News is breaking that delivery firm Yodel, is suffering from a cyber-attack disrupting their services. The full nature of the attack is still unclear, although prominent cyber security expert Kevin Beaumont has suggested the attack was caused by ransomware.
The flaw in Strava’s privacy is a prime example of how cybercriminals can use seemingly innocent applications and infrastructure to gain sensitive information on other users. The fact this is not the first time Strava has been in the firing line for this type of flaw is even more surprising and shows companies – no matter how well-known and how popular their platform might be – still have a lot of work to do to secure their services. All too often, security and privacy are an afterthought in the software design process.
As IoT and wearable devices continue to increase, so does the potential impact for everyday people’s data to be exposed to criminals. Even if they believe their private information is protected, and the device or app settings indicate it to be private. It is the responsibility of the companies creating and selling these devices to improve security and ensure such basic tricks, like spoofing a GPS run, don’t give criminals an easy route to personal data, which could then be used for phishing campaigns or even more concerning actions.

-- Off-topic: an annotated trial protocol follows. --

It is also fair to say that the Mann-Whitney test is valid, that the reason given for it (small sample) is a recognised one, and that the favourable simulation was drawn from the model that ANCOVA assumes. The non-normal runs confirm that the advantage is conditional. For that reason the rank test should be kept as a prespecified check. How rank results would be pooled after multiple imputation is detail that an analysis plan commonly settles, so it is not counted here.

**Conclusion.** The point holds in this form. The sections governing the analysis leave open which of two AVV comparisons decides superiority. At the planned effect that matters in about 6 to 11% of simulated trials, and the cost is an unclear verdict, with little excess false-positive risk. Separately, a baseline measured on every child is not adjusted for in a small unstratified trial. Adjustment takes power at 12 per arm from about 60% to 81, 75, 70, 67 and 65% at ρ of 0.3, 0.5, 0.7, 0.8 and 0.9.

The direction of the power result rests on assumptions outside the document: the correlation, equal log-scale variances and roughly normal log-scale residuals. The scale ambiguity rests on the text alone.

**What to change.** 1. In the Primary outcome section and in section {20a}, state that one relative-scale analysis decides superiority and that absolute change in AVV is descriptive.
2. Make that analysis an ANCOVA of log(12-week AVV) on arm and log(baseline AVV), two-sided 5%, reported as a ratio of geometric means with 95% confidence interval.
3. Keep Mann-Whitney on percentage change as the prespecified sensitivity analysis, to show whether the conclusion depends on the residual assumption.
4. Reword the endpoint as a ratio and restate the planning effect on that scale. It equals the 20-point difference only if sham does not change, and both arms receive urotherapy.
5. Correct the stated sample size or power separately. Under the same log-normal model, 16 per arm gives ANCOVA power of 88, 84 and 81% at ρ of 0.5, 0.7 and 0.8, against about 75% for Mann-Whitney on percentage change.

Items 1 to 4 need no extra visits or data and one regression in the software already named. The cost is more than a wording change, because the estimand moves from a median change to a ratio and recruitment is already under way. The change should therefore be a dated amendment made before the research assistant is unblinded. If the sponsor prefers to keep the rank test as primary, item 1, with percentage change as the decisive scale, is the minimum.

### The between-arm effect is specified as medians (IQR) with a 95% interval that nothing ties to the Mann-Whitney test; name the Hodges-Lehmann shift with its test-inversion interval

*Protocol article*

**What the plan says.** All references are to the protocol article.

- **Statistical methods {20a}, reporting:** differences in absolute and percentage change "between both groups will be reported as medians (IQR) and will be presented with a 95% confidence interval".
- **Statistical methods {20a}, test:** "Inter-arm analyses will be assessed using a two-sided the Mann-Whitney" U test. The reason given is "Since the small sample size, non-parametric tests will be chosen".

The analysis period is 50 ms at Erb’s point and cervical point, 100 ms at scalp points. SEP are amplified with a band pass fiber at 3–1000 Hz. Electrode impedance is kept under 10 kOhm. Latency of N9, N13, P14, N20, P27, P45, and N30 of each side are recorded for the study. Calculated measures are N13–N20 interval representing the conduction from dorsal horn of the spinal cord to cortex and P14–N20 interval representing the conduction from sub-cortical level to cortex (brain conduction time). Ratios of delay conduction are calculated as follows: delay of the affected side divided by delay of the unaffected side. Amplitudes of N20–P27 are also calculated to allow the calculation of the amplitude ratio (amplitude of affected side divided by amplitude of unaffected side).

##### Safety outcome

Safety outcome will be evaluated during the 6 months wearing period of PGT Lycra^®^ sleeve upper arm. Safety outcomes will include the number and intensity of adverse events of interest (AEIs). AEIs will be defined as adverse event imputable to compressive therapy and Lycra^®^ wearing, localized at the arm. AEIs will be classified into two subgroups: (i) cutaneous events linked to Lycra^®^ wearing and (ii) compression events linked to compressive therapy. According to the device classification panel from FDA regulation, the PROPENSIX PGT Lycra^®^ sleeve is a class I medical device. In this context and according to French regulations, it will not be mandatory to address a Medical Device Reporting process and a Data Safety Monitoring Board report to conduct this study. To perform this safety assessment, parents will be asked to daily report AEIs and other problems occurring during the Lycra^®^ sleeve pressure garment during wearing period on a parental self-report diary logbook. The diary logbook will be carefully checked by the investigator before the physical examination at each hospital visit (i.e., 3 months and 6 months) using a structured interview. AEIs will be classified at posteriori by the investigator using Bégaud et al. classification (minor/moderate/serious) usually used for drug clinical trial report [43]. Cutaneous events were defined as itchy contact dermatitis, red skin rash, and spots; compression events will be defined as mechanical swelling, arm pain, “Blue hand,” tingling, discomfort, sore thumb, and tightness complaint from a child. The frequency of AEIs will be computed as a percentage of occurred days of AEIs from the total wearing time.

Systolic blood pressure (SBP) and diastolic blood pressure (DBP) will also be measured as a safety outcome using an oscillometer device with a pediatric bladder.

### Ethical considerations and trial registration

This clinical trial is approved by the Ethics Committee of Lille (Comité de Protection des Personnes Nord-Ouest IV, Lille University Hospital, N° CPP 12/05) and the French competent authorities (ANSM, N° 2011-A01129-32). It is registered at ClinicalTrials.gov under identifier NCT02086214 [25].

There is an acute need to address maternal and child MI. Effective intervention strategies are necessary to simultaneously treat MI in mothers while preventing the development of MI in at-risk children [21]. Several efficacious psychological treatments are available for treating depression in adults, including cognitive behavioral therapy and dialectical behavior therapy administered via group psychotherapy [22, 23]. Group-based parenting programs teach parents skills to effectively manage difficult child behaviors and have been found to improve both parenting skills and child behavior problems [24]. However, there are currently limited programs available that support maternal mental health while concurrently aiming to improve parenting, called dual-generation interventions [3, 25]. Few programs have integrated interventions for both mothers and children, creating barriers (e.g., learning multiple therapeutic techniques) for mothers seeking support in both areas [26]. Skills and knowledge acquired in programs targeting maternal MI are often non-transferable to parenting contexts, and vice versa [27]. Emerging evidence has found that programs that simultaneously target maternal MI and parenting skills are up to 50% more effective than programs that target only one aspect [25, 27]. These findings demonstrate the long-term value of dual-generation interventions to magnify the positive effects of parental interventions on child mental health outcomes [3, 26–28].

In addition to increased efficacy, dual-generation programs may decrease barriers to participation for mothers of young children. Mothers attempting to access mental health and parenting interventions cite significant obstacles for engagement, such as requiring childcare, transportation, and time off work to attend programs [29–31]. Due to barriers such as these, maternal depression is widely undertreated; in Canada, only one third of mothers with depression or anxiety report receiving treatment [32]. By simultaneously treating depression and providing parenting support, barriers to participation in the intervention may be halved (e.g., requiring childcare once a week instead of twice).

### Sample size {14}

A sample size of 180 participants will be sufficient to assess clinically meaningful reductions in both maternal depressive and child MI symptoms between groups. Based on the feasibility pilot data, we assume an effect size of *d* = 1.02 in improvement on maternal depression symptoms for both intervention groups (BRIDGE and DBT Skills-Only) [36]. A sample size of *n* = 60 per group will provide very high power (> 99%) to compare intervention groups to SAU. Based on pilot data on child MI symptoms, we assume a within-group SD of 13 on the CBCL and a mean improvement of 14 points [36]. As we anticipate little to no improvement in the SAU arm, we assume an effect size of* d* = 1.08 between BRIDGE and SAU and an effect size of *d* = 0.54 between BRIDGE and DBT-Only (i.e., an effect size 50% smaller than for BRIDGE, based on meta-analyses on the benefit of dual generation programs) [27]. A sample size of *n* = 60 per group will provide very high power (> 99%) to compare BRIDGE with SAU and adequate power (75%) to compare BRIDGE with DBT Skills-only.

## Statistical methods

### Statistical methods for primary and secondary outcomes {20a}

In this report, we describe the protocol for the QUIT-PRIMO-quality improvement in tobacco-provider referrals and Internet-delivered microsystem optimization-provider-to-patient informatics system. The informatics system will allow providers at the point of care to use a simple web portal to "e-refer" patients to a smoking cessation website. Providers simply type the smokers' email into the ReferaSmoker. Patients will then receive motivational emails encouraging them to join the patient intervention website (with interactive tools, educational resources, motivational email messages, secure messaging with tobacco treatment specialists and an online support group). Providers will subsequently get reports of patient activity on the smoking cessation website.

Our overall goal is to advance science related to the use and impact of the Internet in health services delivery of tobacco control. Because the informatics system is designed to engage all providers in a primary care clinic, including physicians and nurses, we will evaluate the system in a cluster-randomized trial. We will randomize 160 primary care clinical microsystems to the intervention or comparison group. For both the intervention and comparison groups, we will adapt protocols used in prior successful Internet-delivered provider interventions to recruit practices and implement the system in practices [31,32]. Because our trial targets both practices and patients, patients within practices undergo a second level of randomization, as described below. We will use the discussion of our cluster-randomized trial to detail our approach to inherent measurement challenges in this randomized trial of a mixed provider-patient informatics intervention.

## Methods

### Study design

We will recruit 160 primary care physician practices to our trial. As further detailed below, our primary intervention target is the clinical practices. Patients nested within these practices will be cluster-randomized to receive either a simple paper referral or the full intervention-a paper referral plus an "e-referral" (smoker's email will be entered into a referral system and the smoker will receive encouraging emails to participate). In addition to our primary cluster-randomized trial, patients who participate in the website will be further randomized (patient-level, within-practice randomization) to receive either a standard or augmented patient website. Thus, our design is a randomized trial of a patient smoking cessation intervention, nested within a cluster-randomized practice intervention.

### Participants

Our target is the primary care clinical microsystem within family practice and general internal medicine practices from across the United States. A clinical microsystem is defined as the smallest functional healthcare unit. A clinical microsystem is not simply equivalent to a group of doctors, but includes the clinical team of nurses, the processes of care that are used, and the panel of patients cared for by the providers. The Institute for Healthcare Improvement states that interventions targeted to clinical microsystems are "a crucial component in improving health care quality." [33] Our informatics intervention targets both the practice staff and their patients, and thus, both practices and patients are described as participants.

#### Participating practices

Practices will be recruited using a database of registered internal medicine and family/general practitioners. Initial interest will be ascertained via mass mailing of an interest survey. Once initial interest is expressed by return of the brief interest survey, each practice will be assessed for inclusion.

The latest cyberattack on Yodel demonstrates that all organisations need to make cybersecurity a Boardroom priority, if they haven’t done so already. For years, cybercriminals have attacked targets for financial gain, but now we’re seeing an alarming pattern of debilitating attacks on our food, critical infrastructure, and rapid delivery supply chains.
There are several proven approaches that organisations can follow to help prevent cyber attacks:
1) Develop a comprehensive incident response plan.
2) Utilise a solution with ransomware detection and recovery.
3) Educate executive management about ransomware’s impact and the importance of responding quickly to customers’ inquiries about potential attacks.
4) Perform cybersecurity awareness training, which should include implementing effective data protection policies like strong password protection and multi-factor authentication. It’s also critical that end-users understand that any company can be a potential victim, regardless of its size or location.